Church of St. Benedict

Church of St. Benedict (Interior Design)
Ayala Westgrove Heights, Silang, Cavite
Completed 2010

The arched main entrance doorway frames the generating image of the whole project, Jesus on the cross against the backdrop of a golden concavity.

The east side aisle leads to the image of Mary, Nuestra Señora del Pilar, patroness of the Dioces of Imus.

Nuestra Señora del Pilar and St. Benedict flank the central image of Jesus on the cross.  All have backdrops of golden concavities, of varying diameters.

Stepped arches frame the view from the west side aisle.  The stepped articulation of the columns and arches helps to enrich the acoustic quality of the space.

The nave arches seem to emanate concentrically from the cross, from the point where the horizontal and vertical lines of the cross intersect.

The wooden cross is planted on a wooden tabernacle, all against the glowing background of the golden concavity.

There is an intentional contrast of materiality between the humility of the wood of the cross and of the tabernacle it sits on, and the gold leaf of the concavity that serves as halo behind the cross.

The golden halo looms behind the cross and over the altar and lectern below.

The tabernacle on which the cross rests is a simple wood box.

The wooden door of the tabernacle open to reveal its gold-leafed interior.

The gold-leafed interior of the tabrnacle is articulated in steps to suggest the roots of the Tree of Life that is the cross.

The statue of St. Benedict stands on a pedestal that has the same plan dimensions as the standard columns of the church interior.  

At the other end of the axis from the statue of St. Benedict are the three arches of the confessional, a tall middle arch for the confessor flanked by lower arches for the confessees.  A red Kraut stained glass window above the confessor’s chair contains an abstraction of a rose, which is an ancient Christina symbol of confession.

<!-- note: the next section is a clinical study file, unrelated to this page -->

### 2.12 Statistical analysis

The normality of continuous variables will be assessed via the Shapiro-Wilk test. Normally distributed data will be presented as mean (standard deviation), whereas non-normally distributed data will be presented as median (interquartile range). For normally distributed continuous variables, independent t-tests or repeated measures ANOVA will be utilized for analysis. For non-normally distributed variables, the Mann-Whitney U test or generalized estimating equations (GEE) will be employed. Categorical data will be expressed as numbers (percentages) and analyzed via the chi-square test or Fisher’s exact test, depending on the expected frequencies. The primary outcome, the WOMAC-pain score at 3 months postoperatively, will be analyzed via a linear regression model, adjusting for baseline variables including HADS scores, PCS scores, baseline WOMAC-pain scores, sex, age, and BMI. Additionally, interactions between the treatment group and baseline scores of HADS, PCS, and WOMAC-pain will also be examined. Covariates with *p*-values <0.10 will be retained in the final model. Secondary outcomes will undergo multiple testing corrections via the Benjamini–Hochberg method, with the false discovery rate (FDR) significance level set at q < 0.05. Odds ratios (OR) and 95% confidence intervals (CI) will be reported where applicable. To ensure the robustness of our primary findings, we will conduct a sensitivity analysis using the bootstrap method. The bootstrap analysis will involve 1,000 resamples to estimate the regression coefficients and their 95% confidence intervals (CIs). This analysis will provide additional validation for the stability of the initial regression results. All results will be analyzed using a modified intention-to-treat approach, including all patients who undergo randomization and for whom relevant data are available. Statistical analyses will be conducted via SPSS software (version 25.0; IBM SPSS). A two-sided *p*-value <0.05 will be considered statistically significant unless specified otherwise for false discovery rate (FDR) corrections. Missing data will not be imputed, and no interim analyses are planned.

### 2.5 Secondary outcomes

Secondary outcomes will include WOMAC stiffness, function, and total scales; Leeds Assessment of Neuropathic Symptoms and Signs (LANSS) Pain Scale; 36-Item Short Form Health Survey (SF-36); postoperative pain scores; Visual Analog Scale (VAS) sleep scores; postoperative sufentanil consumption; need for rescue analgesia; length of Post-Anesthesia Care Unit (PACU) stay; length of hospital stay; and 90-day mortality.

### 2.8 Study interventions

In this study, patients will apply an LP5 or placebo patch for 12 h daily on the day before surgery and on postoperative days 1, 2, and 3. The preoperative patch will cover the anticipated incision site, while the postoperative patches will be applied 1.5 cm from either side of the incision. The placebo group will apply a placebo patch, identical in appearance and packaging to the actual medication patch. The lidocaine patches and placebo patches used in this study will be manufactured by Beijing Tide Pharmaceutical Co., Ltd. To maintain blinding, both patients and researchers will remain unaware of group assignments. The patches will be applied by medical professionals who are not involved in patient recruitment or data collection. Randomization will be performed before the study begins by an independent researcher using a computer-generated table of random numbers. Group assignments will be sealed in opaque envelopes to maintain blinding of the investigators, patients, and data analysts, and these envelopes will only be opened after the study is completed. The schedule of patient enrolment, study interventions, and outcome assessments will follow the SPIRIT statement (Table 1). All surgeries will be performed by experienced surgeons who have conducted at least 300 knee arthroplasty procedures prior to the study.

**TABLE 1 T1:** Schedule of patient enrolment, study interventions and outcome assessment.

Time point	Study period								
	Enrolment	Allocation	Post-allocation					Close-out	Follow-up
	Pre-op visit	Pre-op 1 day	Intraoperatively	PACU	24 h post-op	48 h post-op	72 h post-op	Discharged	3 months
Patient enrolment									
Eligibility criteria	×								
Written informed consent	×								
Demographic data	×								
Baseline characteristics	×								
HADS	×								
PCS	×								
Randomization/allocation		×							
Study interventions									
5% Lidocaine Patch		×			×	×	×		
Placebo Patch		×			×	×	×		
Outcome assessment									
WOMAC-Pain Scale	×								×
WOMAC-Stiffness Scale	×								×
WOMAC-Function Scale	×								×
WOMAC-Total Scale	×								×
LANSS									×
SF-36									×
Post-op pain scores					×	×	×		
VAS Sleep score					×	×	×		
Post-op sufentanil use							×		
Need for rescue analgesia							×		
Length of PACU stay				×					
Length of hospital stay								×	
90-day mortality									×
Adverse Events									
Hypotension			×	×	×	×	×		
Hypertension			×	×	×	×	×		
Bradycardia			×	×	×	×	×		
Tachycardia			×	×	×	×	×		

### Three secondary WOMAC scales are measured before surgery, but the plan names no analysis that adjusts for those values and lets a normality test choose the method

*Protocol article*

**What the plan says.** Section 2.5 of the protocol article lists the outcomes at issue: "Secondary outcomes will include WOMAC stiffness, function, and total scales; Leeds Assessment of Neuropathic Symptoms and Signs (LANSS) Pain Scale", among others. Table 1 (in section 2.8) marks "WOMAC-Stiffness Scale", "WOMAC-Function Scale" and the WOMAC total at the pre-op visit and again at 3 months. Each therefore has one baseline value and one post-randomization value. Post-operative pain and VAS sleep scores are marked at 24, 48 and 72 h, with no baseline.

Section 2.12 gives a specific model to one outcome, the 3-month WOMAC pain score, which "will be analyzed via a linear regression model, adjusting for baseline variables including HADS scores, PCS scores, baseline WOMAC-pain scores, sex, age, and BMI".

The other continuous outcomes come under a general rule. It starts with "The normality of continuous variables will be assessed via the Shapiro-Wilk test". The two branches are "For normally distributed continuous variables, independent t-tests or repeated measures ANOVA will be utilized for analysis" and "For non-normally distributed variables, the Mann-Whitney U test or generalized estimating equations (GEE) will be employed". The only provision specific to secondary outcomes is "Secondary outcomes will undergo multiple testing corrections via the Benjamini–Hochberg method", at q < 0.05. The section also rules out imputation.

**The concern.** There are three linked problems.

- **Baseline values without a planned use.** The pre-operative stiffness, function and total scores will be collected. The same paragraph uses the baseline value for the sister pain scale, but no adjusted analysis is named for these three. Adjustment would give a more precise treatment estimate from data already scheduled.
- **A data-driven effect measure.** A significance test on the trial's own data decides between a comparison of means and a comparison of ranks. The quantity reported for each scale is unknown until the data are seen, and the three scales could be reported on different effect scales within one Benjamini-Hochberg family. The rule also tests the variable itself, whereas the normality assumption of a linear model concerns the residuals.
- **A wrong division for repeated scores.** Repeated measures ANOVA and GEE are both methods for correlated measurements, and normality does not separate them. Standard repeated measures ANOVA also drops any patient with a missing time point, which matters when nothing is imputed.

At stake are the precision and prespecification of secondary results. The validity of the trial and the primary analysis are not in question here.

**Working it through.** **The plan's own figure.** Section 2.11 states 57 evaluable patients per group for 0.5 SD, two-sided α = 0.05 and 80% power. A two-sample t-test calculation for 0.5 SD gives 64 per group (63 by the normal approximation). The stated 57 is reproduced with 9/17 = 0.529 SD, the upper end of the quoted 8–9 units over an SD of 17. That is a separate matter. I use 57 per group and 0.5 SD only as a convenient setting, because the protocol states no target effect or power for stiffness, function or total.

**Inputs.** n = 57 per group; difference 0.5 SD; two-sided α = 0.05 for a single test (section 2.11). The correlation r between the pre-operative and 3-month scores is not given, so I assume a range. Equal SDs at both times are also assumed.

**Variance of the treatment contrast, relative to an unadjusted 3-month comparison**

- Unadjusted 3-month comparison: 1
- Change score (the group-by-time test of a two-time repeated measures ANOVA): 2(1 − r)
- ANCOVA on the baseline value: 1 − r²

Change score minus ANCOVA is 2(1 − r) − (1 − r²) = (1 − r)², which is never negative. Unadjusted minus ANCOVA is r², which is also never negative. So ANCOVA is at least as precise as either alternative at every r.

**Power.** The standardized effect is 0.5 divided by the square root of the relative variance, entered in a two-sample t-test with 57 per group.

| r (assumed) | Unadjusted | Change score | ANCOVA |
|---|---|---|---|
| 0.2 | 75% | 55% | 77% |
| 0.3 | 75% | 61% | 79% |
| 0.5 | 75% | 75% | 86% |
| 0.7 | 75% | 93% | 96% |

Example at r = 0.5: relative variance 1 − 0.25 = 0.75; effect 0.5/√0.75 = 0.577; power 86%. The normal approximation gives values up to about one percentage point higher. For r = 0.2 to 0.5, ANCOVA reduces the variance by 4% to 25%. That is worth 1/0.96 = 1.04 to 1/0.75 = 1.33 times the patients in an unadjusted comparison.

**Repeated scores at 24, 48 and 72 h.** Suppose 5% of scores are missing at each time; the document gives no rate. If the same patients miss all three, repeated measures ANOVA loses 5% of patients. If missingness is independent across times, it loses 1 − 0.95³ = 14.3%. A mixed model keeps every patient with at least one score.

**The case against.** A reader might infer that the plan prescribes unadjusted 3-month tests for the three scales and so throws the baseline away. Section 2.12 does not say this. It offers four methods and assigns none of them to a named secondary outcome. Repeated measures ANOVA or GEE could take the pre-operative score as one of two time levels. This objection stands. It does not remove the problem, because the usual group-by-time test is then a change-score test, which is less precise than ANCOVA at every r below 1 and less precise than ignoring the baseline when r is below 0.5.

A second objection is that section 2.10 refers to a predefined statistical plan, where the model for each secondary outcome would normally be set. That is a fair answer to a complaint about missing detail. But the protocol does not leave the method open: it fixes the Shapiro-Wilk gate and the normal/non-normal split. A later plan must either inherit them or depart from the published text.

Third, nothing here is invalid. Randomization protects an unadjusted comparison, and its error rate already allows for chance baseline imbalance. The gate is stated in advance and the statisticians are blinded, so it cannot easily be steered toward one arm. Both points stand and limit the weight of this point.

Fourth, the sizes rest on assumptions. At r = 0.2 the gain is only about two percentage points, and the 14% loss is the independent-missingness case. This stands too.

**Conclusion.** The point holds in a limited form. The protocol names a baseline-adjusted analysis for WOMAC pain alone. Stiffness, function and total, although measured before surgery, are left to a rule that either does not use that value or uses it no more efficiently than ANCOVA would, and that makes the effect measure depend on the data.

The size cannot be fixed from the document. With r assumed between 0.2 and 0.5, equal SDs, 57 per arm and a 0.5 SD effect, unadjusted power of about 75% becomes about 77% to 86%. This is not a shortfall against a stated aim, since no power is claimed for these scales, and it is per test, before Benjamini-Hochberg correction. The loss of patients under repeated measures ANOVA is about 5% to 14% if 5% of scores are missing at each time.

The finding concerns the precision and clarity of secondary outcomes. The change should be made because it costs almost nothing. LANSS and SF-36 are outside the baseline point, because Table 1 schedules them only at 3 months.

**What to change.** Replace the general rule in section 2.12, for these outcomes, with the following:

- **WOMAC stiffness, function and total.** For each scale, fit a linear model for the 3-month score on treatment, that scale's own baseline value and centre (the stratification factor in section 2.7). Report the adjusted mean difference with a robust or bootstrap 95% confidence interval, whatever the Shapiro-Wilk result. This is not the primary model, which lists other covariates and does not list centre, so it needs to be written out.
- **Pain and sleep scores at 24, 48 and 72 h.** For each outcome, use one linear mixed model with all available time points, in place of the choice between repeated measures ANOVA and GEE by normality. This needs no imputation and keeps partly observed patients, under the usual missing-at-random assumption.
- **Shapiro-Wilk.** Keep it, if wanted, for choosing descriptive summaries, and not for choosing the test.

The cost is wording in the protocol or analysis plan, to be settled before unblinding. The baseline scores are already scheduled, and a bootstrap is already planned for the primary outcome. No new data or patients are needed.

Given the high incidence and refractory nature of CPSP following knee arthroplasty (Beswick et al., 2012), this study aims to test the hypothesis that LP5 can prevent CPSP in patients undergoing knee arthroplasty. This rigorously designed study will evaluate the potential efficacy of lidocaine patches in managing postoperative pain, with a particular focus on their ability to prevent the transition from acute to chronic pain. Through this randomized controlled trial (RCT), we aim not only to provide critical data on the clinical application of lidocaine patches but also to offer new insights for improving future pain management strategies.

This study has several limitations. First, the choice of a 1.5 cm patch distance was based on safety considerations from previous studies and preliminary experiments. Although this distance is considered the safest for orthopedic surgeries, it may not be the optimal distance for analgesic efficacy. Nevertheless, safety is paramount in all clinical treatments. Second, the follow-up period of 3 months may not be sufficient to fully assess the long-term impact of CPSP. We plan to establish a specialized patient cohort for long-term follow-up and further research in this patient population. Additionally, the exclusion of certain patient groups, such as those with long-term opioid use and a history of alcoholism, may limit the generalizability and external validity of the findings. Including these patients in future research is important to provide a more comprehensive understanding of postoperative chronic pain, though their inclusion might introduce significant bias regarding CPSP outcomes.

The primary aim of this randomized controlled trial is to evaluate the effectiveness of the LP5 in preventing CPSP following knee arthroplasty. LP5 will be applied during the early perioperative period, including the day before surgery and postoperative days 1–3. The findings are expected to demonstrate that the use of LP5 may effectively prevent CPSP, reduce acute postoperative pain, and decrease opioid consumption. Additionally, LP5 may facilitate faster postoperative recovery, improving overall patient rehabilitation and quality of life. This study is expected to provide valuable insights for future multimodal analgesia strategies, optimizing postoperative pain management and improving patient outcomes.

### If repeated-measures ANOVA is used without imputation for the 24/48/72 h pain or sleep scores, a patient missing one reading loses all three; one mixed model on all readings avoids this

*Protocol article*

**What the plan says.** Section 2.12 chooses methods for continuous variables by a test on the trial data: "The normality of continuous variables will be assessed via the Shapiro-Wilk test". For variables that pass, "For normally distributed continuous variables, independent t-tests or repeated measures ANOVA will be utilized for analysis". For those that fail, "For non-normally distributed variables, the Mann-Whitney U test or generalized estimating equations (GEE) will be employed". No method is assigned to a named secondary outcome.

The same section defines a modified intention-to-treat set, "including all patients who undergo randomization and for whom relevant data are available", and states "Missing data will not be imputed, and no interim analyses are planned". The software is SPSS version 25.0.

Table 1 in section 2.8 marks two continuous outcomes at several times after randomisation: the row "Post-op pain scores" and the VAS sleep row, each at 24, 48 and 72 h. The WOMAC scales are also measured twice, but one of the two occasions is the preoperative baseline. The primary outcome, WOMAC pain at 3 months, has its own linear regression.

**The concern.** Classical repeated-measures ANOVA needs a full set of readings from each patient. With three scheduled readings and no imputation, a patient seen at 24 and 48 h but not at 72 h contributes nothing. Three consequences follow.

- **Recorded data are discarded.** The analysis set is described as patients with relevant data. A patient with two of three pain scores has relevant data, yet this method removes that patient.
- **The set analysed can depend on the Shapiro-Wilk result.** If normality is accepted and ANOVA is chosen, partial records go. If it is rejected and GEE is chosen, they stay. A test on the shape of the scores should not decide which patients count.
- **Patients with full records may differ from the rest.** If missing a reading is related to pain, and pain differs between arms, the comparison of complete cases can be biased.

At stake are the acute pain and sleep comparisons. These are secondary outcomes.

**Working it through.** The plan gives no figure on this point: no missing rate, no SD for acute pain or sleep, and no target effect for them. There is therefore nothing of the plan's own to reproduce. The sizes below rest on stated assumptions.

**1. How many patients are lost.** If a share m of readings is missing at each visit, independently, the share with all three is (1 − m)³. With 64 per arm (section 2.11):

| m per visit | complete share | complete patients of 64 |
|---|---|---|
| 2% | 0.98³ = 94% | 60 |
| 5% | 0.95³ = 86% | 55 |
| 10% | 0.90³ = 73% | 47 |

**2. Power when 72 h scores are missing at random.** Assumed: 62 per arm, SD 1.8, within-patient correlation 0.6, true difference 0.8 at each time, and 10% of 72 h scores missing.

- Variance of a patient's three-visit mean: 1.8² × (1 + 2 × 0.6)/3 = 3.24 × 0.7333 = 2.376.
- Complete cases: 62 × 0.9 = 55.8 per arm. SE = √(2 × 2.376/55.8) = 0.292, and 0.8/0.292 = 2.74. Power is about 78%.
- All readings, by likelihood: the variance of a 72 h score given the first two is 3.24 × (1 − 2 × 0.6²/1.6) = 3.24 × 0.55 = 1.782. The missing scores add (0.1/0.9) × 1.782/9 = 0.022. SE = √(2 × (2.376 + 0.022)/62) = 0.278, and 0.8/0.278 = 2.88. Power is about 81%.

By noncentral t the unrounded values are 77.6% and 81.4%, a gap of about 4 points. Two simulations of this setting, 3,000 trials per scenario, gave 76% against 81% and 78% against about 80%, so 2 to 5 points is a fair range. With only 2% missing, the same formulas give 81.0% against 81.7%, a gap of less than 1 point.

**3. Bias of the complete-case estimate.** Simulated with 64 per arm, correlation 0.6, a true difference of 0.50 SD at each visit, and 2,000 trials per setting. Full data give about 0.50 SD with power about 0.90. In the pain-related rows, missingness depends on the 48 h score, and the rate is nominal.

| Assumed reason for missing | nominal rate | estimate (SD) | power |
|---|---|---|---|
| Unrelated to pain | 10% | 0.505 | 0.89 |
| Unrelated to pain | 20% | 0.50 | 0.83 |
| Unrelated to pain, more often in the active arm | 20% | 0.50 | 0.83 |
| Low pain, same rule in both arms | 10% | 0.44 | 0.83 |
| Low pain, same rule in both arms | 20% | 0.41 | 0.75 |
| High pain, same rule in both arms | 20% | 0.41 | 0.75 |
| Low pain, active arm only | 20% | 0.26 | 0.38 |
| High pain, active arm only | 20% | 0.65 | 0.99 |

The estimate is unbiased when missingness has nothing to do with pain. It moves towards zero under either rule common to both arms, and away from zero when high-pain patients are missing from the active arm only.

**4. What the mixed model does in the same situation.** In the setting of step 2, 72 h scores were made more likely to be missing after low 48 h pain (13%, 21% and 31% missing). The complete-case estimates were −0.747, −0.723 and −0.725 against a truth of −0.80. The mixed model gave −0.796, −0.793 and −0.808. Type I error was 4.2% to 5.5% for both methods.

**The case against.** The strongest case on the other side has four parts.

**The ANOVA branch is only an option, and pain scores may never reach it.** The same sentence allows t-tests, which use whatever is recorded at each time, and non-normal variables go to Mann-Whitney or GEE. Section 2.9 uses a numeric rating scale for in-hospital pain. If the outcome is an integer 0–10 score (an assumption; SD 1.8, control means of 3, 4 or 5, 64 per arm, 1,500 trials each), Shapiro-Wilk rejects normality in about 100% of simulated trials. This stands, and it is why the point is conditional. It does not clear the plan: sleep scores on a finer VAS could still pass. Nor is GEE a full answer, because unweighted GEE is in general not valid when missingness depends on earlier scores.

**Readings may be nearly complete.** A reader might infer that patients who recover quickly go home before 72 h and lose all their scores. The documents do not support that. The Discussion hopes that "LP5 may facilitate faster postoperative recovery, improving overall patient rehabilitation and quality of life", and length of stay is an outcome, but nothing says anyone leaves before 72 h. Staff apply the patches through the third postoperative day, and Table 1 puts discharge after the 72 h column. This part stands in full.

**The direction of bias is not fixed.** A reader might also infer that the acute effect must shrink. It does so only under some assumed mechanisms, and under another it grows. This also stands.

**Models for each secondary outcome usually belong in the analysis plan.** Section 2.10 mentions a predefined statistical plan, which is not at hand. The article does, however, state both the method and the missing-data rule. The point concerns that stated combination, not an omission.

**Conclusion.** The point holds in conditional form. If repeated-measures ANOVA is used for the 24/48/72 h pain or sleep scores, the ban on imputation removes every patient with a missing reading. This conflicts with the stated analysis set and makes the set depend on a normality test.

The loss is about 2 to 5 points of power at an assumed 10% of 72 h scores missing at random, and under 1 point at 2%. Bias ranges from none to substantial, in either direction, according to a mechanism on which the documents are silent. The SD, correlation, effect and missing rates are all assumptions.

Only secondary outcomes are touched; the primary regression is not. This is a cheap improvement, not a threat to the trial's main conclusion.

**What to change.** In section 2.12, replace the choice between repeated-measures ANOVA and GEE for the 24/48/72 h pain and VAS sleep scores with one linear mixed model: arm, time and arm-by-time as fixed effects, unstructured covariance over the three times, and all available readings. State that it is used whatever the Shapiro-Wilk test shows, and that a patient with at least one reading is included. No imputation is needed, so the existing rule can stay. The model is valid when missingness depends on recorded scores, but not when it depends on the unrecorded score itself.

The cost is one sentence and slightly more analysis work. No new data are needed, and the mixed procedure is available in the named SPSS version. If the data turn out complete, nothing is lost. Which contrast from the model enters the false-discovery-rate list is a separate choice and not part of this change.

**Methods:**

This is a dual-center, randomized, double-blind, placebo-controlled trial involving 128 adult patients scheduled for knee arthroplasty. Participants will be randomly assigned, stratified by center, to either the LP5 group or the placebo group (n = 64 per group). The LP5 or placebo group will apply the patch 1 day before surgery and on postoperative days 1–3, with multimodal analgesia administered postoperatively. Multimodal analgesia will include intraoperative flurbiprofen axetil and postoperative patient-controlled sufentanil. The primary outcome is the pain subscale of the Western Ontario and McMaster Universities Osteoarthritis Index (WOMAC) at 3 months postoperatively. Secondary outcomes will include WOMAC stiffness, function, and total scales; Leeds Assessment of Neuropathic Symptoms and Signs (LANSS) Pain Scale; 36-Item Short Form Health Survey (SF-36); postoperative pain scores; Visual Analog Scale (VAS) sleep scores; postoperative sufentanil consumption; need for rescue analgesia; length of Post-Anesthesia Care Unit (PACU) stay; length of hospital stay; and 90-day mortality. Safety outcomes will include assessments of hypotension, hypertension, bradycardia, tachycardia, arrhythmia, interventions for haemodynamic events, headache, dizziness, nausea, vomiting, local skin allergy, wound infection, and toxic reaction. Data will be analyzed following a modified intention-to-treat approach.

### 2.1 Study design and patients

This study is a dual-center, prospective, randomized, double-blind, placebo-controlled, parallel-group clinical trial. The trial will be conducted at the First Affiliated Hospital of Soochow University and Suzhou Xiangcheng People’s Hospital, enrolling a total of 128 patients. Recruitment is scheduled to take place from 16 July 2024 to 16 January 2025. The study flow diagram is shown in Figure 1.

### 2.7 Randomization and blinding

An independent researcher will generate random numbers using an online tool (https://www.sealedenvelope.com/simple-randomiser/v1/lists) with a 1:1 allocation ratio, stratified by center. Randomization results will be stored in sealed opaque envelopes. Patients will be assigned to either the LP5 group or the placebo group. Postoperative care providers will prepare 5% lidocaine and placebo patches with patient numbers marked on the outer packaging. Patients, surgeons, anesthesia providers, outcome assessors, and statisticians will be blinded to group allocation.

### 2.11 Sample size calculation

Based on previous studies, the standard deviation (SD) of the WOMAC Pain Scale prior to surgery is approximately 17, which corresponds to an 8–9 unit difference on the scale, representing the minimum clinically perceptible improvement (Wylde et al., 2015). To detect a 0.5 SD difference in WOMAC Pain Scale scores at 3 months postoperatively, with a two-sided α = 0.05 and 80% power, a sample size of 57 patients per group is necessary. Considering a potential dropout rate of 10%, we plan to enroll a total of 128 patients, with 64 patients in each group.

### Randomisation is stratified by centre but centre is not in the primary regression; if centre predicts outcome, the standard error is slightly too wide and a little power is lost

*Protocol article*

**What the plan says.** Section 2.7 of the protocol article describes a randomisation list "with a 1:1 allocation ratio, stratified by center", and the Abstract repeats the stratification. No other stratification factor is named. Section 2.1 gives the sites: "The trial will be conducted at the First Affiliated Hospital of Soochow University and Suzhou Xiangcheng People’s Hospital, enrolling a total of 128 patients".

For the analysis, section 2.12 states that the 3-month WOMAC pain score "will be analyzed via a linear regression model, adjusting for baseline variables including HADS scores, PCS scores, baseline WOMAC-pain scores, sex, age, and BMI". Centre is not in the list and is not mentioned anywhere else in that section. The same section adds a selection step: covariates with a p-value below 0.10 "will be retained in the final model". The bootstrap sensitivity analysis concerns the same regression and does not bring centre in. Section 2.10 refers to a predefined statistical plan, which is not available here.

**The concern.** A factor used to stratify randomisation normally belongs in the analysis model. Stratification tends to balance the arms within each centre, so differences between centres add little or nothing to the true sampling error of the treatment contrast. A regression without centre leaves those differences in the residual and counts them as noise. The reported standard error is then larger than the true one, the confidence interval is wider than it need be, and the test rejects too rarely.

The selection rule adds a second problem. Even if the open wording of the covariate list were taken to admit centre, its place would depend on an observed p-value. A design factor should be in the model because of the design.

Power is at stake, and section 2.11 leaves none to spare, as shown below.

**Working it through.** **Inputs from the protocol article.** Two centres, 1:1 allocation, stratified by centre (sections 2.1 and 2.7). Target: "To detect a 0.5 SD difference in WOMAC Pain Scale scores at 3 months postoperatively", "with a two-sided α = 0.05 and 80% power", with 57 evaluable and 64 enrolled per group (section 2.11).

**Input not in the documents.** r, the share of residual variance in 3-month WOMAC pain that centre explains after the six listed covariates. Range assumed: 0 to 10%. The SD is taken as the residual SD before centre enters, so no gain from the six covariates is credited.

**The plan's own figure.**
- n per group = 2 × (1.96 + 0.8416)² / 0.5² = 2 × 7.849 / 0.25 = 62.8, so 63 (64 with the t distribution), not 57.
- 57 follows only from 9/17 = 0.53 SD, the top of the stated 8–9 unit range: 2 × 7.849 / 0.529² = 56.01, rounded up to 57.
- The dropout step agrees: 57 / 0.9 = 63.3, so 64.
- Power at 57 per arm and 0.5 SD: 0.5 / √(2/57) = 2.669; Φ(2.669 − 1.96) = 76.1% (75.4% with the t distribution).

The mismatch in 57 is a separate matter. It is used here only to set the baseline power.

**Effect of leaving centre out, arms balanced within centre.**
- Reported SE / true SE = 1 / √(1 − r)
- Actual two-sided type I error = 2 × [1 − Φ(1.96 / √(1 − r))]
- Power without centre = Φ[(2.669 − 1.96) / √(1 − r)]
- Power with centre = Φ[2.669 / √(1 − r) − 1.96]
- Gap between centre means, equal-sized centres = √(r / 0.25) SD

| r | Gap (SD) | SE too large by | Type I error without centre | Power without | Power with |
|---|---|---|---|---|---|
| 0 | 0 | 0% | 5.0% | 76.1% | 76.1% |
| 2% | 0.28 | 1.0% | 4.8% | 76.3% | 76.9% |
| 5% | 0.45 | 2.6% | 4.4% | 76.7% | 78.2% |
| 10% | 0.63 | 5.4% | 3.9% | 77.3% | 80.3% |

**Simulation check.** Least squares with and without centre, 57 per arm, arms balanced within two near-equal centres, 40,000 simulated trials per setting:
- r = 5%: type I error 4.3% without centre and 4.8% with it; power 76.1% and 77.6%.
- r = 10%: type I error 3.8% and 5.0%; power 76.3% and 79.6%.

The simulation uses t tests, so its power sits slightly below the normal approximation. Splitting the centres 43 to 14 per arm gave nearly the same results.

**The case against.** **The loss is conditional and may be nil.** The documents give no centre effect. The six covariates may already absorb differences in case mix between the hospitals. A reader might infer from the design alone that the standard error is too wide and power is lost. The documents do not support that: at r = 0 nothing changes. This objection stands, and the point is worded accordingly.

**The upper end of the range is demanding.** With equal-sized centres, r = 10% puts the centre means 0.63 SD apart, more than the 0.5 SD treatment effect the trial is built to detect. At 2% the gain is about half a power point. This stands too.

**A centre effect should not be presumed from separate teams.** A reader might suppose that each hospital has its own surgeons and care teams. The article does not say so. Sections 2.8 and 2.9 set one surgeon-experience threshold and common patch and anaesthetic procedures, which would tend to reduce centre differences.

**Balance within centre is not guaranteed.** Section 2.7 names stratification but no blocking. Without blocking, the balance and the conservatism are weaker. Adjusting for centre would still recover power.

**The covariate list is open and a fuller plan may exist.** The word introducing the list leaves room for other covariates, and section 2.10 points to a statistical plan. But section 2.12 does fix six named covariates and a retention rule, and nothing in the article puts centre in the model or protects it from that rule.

At the other end of the axis from the statue of Nuestra Señora del Pilar is the baptistry.

A stepped arch frames the view of the baptistry from the nave.

Both the baptismal font and the glass window above it are inspired by the shell, which is an ancient Christian symbol for baptism.  The stepped articulation of the baptismal font reflects the stepped articulation elsewhere in the church interior.

The three arches of the baptistry echo the three arches of the confessional at the other side of the central aisle.  The tallest of the three arches frames the baptismal font and the Kraut glass window behind it.

The large Kraut circular window above the main door is an abstraction of the St. Benedict Medal, inscribed with the abbreviations of the famous Benedictine prayer.

Listen to the light

Design Statement for the Church of St. Benedict

The concept of the Church of St. Benedict in Westgrove Heights is centered on the first word of the Prologue of the Rule of Benedict.
The act of listening - of the congregation listening to the priest or to the choir or to the silence, and of Christ listening to our prayers, and of Mary and Benedict listening to our supplications – is the primary instigator of the architectonic form.

The central image is of a circle with a cross in it. The wood cross carries a life-size image of Christ. The cross extends below the circle to rest on its visual base, which is the tabernacle. 
The diameter of the circle is six meters. It is the perimeter of a perfect concavity; the radius of the circle is the depth of the concavity. The intersection of the cross - the location of Christ’s ears - is at the center of the circle. The auditory phenomenon that results – that the sound that reflects from any point on a perfectly concave surface will head straight for the geometric center of that surface – will symbolize the omniscient and all-encompassing nature of Christ’s response to our prayers; he listens to all of them.

The concavity of the circle will also result in an optical phenomenon – that the concave appears as convex. The circle will have the three-dimensional impact of a globe. This will remind us of one of the most significant events in Benedict’s life – his vision of the whole world gathered in a single ray of light.